At an early stage students learn that there are three and only three factors of production: land, labour, and capital. Land in the economic sense is generally defined tersely and correctly as "all the aspects of the planet which are givens and which cannot be significantly increased by human effort". Examples are air, water, the ozone layer, and mineral deposits, as well as the land surface itself. The topic then disappears from view and "labour" and "capital" and the markets in those factors are treated at great length.
Keynes himself virtually ignored land. It is clear that he regarded land supply as having no impact on the operation of markets in labour and capital. Likewise, J. K. Galbraith, Professor of Economics at Harvard, sees economic thought as a "basic dialectic" between "capital and labour; capital versus labour" - land is not part of the dialectic, it seems. No wonder that economics lecturers are apt airily to say "land is virtually irrelevant in modern economics."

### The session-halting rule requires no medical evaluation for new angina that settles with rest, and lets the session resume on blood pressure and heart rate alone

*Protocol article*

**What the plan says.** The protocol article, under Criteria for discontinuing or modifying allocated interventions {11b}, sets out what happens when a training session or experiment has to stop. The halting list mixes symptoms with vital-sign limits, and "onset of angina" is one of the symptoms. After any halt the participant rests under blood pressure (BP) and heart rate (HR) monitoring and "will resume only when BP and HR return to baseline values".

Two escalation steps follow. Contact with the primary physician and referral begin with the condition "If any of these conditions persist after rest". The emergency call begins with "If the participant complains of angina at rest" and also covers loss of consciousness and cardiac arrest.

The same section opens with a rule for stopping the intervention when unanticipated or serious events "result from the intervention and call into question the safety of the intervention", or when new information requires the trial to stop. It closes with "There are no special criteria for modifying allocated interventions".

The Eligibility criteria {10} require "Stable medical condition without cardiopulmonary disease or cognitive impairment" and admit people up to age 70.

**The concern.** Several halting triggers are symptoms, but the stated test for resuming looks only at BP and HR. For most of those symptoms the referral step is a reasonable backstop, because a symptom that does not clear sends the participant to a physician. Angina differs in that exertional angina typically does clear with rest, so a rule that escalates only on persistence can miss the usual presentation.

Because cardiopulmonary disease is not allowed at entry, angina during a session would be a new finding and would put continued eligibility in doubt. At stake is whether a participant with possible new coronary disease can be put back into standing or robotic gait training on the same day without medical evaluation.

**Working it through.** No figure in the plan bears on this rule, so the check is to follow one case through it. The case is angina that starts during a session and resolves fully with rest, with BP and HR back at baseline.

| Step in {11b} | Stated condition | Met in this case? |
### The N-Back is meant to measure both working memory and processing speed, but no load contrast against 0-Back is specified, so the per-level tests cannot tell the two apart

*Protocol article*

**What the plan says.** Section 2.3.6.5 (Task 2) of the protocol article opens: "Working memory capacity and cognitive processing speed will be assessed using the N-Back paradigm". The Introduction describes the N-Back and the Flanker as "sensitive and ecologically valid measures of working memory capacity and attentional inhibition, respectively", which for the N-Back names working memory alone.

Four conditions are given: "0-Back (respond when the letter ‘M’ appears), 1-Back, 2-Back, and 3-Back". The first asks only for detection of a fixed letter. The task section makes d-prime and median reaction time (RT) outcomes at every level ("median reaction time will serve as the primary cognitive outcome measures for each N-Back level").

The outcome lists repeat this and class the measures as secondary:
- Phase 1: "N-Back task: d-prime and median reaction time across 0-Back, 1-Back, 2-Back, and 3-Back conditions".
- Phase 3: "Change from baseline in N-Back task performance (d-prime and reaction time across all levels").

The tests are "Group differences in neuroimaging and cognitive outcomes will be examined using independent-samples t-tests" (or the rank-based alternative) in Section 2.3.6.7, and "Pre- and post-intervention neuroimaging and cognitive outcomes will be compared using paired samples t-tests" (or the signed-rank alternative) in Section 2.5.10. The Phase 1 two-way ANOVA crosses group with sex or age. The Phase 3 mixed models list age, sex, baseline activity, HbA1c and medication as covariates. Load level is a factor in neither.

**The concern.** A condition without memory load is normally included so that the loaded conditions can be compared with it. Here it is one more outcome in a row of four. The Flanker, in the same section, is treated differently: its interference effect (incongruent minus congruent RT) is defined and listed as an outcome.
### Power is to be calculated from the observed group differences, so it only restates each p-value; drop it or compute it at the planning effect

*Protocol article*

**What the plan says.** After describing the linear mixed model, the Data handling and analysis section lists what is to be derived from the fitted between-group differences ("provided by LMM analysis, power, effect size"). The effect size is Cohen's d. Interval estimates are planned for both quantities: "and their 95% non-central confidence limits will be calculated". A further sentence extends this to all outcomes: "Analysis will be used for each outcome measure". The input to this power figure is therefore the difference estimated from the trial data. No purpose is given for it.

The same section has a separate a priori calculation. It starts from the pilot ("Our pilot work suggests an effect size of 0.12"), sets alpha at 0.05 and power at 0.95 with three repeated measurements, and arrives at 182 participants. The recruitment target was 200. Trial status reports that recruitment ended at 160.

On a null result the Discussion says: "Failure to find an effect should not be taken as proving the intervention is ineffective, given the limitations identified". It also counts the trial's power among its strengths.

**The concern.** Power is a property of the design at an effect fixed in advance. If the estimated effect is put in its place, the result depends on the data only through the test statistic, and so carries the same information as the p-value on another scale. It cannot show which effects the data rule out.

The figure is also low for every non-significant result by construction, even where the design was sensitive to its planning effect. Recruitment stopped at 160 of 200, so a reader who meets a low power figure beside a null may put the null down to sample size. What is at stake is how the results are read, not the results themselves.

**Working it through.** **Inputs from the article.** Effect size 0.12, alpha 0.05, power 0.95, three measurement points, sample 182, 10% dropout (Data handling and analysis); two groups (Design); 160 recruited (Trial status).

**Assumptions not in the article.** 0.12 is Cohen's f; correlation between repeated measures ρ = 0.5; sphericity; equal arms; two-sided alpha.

How can it be irrelevant? Land is essential for all human activity; access to it, and the uses to which it may or may not be put cause people huge problems and are a source of endless conflict. In the UK today there are enough homes standing empty to house all the country's homeless, while hundreds of thousands of acres of urban land lie derelict or under- employed, so that green belt land is under pressure from developers for whom lack of building land at afford- able rates is a chronically a major threat to the viability of the construction industry - that driver of the economy.